Can Nurses Help Us Fix Health Care?

The health care system in America has never been more complex, and an essential part of the puzzle is nurses. As I know all to well over the past few years, being in that "sandwich generation" moment of my life; nurses are often the first and last face patients see during their hospital visit. They play a key role in the standard of care, and the effects of their work ripple through hospitals and across communities.

The Impact of One, presented by Capella University, illustrates how a nurse can have a positive influence -- on individuals and on our larger health care system. There is a lot of interesting data to consider in this report.

It also explores ways in which the work is personally meaningful for nurses themselves. Jenifer L.W. Fink, a nurse and blogger in the Impact of One site section, shares that the best part of the job is interacting with patients. 

"Nurses help people cope with challenging, life-changing circumstances," Fink writes. "Our patients welcome us into their lives, and in return, we respect their individuality and dignity."

Additionally, the work of Fink and other nurses is becoming more critical and valuable, but the health care industry is not keeping up with the demand.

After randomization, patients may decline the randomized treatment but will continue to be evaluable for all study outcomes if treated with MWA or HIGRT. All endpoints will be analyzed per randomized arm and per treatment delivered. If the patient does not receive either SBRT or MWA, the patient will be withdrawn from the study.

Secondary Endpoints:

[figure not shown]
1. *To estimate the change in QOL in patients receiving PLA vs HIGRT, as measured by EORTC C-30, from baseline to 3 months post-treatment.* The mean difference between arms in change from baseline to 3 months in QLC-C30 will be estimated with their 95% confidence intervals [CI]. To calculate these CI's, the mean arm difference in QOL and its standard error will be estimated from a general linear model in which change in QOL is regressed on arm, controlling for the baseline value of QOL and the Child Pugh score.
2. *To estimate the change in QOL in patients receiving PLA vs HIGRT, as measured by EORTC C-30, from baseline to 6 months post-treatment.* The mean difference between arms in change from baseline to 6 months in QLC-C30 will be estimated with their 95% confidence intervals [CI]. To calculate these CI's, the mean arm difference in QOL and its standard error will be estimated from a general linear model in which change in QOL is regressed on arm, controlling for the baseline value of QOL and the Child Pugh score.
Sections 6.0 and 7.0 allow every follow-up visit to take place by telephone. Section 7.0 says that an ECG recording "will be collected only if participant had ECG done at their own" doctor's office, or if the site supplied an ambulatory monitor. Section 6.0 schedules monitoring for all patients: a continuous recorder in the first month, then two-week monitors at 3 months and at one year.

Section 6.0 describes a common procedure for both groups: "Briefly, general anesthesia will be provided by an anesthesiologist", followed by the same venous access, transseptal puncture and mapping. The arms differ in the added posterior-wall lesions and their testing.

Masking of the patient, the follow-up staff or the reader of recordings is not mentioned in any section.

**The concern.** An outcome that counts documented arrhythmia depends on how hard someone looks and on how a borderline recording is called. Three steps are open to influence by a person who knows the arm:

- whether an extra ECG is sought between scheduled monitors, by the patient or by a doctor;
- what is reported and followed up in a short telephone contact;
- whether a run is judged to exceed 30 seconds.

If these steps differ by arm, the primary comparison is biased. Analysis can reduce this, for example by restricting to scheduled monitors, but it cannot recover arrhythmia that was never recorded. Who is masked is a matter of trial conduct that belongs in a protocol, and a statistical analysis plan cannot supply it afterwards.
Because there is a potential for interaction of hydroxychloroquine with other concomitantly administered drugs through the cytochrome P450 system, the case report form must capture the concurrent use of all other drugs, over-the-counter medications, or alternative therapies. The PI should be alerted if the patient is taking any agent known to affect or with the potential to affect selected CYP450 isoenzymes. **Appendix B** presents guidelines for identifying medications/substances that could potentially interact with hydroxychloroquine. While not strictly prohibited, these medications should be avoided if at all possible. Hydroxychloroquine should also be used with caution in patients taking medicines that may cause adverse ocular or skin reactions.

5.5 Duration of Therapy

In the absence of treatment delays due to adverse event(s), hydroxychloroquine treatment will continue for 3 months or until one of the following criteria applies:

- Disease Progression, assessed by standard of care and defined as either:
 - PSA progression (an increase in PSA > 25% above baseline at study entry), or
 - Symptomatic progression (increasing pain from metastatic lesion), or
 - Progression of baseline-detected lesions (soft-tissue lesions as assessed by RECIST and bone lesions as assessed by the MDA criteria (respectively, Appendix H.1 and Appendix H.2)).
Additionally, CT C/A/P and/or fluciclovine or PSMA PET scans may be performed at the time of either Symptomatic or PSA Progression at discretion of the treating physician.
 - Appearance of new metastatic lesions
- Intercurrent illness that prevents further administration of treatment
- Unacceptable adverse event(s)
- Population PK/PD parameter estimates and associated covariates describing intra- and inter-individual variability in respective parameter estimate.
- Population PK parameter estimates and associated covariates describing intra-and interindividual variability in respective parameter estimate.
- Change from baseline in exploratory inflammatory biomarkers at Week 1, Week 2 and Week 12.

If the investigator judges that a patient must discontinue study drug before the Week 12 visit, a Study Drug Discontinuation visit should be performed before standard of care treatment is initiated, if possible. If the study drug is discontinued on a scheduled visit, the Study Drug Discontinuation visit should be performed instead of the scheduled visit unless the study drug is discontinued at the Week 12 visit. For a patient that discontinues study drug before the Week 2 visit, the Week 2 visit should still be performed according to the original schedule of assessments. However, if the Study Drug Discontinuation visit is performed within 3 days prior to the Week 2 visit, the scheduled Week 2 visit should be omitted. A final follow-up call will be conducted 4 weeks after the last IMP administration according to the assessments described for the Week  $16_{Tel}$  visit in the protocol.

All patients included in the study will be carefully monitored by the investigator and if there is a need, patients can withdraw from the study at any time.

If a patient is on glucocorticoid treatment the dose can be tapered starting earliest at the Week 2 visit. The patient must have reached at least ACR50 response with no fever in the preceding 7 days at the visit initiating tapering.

According to health journalist Liz Seegert, the system needs to "add at least half a million additional nurses" by the end of this decade. To meet this demand, employment of registered nurses will grow "faster than the average for all other occupations," and they will be "needed and relied on more than ever."

To learn more about the future of nursing, visit The Impact of One.


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From the publisher

Jay Lauf is a 23-year veteran of the publishing industry with stints on both the editorial and business sides at newspapers, trade and consumer magazines, and websites. Prior to joining The Atlantic in 2008 as VP/Publisher, he was the publisher of Wired magazine.

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